"Keep Ya Head Up": Tonya Pinkins, Saycon Sengbloh and Joaquina Kalukango on the Feminist Message of Holler If Ya Hear Me

The women of Holler If Ya Hear Me weigh in on Tupac Shakur's conflicted legacy of empowering women through hip hop. Was he the "feminist," "prophet," and "Shakespeare" they proclaim him to be?

Tonya Pinkins
Tonya Pinkins (Photo by Joseph Marzullo/WENN)

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Tupac Shakur was 22 years old when he released the anthem "Keep Ya Head Up." In the song, dedicated to Latasha Harlins, a 15-year-old African-American girl shot and killed at the outset of the 1992 Los Angeles riots, Shakur implores women to know their worth, proclaiming: "And when he tells you you ain't nothin' don't believe him/And if he can't learn to love you, you should leave him/'Cause sista you don't need him."

"Raise Ya Head Up" and other Shakur songs like "Unconditional Love" and "Dear Mama" pepper the score of Holler If Ya Hear Me, currently playing the Palace Theatre, with words of encouragement for women amid a gritty urban tale replete with murder, prison, and a tempestuous love triangle. The ambitious new musical from Tony winner Kenny Leon and writer Todd Kreidler represents a first for hardcore hip hop and Broadway.

"Never before has this story been told on Broadway, and never has this kind of energy been on Broadway," says Tony Award winner Tonya Pinkins, who stars as the story's matriarch, and who appeared in the 1994 film "Above the Rim" with the late rapper.

Starring Saul Williams, Christopher Jackson, Saycon Sengbloh and John Earl Jelks, Holler is a non-biographical story that uses Shakur's music and poetry to tell an original tale. "I always loved his music, and the [time] I spent with him on the set of 'Above the Rim,' he impressed me in every way," Pinkins says of her brief time with the rapper. "Tupac was a feminist. His lyrics in 'Keep Ya Head Up' espouse everything women deserve and which the patriarchal society undermines and which government continues to try to control."

Though his career was short — roughly five years — Shakur is recognized as one of the most prolific hip hop artists of all time — one that brought gangster rap to the mainstream. Known as 2Pac or just Tupac (and sometimes Makaveli), the Harlem native was also a poet and an actor, starring in movies like "Juice," "Poetic Justice" and "Above the Rim." He died at the age of 25, six days after being shot in Las Vegas in 1996.

"He comes from a family of revolutionaries," says Pinkins of the rapper whose parents, Afeni Shakur (a producer of Holler) and Billy Garland, were members of the Black Panther Party in the 1960s. "This is a brilliant mind, a brilliant articulate man. He didn't allow himself to be defined by any genre within rap; he made all kinds of rap from gangster rap, thug rap to political rap. He was a prophet and just a brilliant artist and wordsmith, like a [modern] Shakespeare."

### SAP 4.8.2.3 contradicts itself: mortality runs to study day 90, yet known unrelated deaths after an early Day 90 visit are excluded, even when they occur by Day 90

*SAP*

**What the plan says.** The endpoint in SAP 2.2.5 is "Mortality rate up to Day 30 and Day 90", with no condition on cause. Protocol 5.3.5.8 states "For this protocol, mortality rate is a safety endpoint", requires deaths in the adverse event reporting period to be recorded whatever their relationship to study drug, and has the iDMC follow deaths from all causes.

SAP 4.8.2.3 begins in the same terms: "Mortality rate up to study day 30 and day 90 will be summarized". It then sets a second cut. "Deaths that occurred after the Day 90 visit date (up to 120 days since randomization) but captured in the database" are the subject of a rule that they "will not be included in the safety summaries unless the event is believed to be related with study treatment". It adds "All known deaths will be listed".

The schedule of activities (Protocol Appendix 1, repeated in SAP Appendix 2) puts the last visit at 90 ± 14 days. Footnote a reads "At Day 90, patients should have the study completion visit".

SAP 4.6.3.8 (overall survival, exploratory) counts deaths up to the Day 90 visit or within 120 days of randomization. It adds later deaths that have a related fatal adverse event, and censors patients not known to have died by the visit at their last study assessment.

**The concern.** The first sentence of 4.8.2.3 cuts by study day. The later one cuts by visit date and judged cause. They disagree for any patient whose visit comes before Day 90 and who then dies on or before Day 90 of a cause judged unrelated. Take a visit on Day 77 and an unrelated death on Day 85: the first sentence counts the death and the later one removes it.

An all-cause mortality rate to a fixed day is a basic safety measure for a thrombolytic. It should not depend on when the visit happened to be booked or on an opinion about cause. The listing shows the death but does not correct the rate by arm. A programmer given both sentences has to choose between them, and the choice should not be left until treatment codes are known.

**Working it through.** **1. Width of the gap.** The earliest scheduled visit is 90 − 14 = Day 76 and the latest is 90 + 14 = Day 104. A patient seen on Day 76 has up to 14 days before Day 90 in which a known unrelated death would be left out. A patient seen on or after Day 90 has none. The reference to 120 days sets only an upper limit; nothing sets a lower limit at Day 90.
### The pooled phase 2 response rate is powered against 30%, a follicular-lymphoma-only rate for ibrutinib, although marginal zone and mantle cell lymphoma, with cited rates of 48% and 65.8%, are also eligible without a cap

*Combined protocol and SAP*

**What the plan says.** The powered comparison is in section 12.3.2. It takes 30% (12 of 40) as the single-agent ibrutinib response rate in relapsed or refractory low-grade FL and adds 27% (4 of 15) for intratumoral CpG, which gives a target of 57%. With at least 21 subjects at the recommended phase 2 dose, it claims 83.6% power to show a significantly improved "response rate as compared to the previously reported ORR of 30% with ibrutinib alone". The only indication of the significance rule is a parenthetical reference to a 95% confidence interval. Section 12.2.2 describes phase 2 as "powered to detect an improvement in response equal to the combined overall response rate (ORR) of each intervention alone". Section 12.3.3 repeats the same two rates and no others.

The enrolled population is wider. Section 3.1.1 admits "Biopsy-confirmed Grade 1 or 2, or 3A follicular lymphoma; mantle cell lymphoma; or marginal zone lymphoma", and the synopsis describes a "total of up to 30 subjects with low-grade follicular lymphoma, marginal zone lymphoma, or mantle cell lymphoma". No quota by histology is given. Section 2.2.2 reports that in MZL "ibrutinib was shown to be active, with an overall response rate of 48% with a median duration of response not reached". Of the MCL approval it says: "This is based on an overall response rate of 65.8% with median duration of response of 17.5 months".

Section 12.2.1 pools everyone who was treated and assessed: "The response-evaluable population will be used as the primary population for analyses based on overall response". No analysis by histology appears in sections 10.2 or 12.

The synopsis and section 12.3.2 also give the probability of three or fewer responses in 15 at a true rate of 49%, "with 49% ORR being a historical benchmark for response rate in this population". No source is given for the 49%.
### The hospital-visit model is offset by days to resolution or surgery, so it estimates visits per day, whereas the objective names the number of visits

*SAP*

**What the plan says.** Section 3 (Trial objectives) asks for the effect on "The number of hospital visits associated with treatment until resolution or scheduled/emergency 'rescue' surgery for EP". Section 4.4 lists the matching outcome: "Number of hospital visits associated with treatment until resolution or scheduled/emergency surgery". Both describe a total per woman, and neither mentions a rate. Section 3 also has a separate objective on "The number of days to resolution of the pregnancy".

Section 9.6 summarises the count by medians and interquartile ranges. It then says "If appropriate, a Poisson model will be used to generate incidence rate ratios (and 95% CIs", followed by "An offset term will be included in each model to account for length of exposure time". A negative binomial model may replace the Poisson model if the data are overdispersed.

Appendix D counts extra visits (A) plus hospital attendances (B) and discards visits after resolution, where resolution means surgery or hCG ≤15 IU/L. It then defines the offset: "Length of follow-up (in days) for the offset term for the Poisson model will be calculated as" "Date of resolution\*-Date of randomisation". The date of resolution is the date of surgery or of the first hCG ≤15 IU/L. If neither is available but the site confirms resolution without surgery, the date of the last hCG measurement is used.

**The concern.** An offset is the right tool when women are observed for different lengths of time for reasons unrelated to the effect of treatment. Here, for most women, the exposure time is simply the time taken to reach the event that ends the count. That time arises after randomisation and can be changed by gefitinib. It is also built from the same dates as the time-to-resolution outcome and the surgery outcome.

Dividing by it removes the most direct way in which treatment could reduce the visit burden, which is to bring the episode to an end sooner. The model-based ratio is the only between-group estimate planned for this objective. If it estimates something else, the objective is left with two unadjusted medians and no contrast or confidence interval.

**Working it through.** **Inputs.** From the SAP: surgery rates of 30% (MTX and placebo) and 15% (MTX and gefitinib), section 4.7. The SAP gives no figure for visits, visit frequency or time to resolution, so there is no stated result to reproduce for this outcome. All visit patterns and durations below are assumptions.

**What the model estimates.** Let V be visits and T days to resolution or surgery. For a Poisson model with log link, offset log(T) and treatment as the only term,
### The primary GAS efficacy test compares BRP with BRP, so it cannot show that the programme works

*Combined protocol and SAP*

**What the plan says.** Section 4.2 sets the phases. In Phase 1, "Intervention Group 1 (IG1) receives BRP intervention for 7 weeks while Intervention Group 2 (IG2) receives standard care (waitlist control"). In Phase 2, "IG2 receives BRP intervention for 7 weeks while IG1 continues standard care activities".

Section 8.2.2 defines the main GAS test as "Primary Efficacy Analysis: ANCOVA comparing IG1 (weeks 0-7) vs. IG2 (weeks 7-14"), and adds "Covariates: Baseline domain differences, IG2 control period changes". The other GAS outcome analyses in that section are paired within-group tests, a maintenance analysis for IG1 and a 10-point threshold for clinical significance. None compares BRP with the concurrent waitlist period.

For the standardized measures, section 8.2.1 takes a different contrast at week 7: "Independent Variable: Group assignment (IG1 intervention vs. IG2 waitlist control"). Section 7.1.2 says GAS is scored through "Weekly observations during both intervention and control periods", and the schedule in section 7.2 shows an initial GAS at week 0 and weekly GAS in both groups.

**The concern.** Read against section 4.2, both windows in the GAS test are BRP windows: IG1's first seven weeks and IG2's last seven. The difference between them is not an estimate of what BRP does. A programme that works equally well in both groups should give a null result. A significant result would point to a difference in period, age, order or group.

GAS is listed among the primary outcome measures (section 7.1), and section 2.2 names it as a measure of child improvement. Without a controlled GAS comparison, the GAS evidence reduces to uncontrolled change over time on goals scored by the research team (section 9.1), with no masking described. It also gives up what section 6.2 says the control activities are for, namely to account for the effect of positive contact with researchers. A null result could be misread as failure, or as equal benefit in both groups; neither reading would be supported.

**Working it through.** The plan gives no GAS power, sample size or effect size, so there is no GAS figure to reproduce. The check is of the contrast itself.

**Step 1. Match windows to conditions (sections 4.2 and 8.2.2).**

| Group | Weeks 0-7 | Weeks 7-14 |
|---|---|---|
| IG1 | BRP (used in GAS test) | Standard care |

Saul Williams and Saycon Sengbloh
Photo by Joan Marcus

Saycon Sengbloh, who departed the Broadway box-office hit Motown last spring to join Holler, was already attached to the project during its workshop stages. She portrays Corinne, the female lead caught in a prickly relationship dynamic between John (Williams) and his best friend Vertus (Jackson).

"She's a young woman who is torn between her needs for change and her love for the people she holds most dear," says Sengbloh. An avid listener of Shakur's music throughout the years, the Atlanta native — who also starred in the Broadway productions of Fela!, Hair, The Color Purple, Wicked and Aida — says she's looking at his work with a more "critical eye" these days.

"I'm approaching his lyrics differently in regards to his entire body of work and what he was saying in regards to hip hop," she reveals. "I know in general people talk a lot about misogyny in hip hop, but Tupac was one of the few artists that had lyric after lyric dedicated to women or about women. Beautiful songs like 'Brenda's Got a Baby' or 'Keep Ya Head Up,' and as much as he would write these party anthems, he came from a family that was somewhat political… and as an artist he wasn't afraid to write a song that uplifted women and not worry about whether it was going to sell records or not."

Joaquina Kalukango may have just come from playing the legendary African queen in the Public Theater's ambitious production of Tarell Alvin McCraney's Antony and Cleopatra, but nothing could keep her from Holler.

"I told my agent, 'Please send me in, I have to go in for this' because I grew up listening to Tupac as well," the Atlanta native reveals about hearing of the show. "When we were little, my sister and I had this thing where she said she was going to marry him, so I always had this admiration for him, thinking that Tupac was going to be my brother-in-law," she muses. Kalukango worked with Leon when she was 16 at True Colors Theatre. She won rave reviews for her performance in Katori Hall's Hurt Village and made her Broadway debut in 2011's revival of Godspell. For Holler If Ya Hear Me, she has been on board since the beginning.

"This is my first time actually workshopping something that actually comes to Broadway. To see it go from where we are creating a piece and collaborating together and watching the process of where it starts and literally where it ends, it's kind of a little surreal for me right now."

For Pinkins, being a part of a milestone project was well worth the wait. "I cannot fully express how important this show is to me. This is the story that needs to be told now, in this forum — the only time black males have had a voice. We may not get it perfect or right but we are planting a seed and contributing to the evolution on the planet toward saving endangered black men.... It is thrilling to see these young people dancing and singing on the stage, it is just thrilling."